• Tolerance, tolerant: Feeling sympathy or indulgence for beliefs or practices differing from or conflicting with one’s own; capacity to endure pain or hardship; endurance.
  • Torment or Tormented: A feeling of extreme pain or anguish of body or mind; feeling agony.
  • Torn: Feeling unable to choose between two possibilities. Feeling upset or distressed or a situation that is difficult.
  • Torschlusspanik (German): The agitated, fretful feeling we get when we notice time is running out.
  • Toska (Russian): A longing with nothing to long for, a sick pining, a vague restlessness.
  • Touched: Feeling gratitude or sympathy; moved.
  • Tranquil: Feeling free from disturbance; calm.
  • Trapped: Feeling a lack of ability or freedom to escape from an unpleasant situation.
  • Triumph or Triumphant: A state of joy or exultation at success.
  • Troubled: Feeling distress, concern, worry about a situation or decision.
  • Truculent: Eager or quick to argue; aggressively defiant.
  • Trust, Trusted or Trusting: Feeling confident in the honesty or integrity of a person or a thing; a belief that someone is being truthful.
  • Trustworthy: Feeling you can believe in someone or something;  dependable; reliable.
  • Turbulent: Feeling agitated, chaotic, disordered characterized by conflict.
  • Turmoil: A state of extreme confusion, agitation or commotion; feeling deeply unsettled.
U
  • Ukiyo (Japanese): A sense of living in the moments of fleeting beauty, detached from the pains of life.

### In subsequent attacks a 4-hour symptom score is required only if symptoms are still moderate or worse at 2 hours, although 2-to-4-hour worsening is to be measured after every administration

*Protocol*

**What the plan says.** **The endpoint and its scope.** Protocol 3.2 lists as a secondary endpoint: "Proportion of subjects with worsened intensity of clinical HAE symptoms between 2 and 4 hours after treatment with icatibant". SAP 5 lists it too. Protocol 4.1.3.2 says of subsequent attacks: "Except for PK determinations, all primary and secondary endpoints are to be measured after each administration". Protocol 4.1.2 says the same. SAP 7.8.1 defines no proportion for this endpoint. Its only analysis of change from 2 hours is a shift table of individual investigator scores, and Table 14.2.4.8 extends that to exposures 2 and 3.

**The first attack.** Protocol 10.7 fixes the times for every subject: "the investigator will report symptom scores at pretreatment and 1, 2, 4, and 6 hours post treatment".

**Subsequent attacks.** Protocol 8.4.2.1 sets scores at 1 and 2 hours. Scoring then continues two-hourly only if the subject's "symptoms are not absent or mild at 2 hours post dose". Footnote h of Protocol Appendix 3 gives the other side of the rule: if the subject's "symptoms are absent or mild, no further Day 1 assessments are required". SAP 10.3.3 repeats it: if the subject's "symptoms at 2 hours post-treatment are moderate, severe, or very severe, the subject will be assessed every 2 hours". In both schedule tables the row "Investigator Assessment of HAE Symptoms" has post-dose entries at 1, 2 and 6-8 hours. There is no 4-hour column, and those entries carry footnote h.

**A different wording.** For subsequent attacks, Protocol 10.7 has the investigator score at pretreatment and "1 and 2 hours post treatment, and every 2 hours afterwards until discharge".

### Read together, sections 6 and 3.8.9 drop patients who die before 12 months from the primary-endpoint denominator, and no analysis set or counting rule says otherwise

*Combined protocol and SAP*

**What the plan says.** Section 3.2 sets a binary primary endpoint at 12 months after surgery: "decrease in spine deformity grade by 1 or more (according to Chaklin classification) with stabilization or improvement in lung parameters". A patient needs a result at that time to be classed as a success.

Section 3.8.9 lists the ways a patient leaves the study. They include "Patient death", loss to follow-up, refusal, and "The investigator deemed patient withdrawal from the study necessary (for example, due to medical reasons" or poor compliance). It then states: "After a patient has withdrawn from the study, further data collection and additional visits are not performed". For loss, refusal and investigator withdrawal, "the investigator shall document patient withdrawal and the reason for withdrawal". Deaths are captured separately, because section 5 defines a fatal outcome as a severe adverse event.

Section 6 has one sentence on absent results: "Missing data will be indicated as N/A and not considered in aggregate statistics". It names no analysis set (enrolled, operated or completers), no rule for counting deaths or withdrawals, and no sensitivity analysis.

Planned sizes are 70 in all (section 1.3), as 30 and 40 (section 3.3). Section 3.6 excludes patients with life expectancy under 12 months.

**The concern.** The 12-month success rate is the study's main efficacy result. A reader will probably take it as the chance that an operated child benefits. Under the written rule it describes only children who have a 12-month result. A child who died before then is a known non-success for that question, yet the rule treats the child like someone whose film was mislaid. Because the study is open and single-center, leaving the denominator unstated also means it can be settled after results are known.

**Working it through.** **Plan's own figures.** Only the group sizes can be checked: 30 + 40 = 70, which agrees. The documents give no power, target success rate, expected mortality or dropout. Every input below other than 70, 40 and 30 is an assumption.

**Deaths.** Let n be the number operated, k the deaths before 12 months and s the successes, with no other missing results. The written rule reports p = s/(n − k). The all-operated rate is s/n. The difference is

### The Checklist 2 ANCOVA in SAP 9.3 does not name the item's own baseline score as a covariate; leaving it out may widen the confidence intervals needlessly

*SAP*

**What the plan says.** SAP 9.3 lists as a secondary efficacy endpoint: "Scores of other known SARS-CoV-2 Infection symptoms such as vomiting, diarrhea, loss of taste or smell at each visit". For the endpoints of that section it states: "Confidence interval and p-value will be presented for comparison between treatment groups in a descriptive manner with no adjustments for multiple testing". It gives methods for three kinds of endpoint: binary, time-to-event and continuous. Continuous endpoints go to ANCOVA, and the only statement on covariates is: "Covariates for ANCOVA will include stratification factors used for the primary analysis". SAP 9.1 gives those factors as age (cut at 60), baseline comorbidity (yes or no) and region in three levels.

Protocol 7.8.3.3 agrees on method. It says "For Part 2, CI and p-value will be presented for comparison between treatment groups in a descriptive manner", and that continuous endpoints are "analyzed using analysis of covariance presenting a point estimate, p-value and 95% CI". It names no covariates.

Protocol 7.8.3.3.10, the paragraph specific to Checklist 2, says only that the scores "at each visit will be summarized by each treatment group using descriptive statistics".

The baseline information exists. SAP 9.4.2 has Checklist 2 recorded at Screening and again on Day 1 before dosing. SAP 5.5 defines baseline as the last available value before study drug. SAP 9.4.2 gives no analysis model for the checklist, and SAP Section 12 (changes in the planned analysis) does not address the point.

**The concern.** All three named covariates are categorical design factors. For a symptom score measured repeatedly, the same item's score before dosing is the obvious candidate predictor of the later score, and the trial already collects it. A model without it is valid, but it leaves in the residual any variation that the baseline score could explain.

• Unaccommodating: Not in harmony with the wishes and demands of others; unhelpful.
  • Unadventurous: Feeling a lack of interest in an adventure or in exploring.
  • Unafraid: Feeling no fear or anxiety.
  • Unappreciated: The feeling of not being understood, recognized or valued.
  • Uncertain: Not completely confident or sure of something; feeling doubt.
  • Uncomfortable: Feeling unease or awkwardness.
  • Uncompromising: Inflexible; unyielding attitude to a situation or person.
  • Uncooperative: Feeling unwilling to help others or do what they ask.
  • Unconstricted: Feeling free, loose, unencumbered or uninhibited.
  • Undecided: Feeling unable to make a decision; uncommitted.
  • Uneasy: Feeling anxiety, uncomfortable.
  • Unenterprising: Not feeling bold or venturesome.
  • Unencumbered: Feeling free of encumbrance.
  • Ungrounded: Feeling spaced-out, light-headed, unable to focus or dizzy.
  • Unhappy or Unhappiness: Feeling sad, miserable, unsatisfied, discontented.
  • Unimpressed: Feeling no admiration, interest, or respect.
  • Uninterested: Feeling a lack of interest, involvement or engagement.
  • Unnerved: Feeling deprived of courage, strength, or steadiness; to feel nervous.
  • Unrelenting: Feeling extremely determined; never becoming weaker or admitting defeat.
  • Unruffled: Feeling poised and serene especially in the face of setbacks or confusion.
  • Unsettled: Feeling nervous and worried; feeling a lack of stability, directionless or purposeless.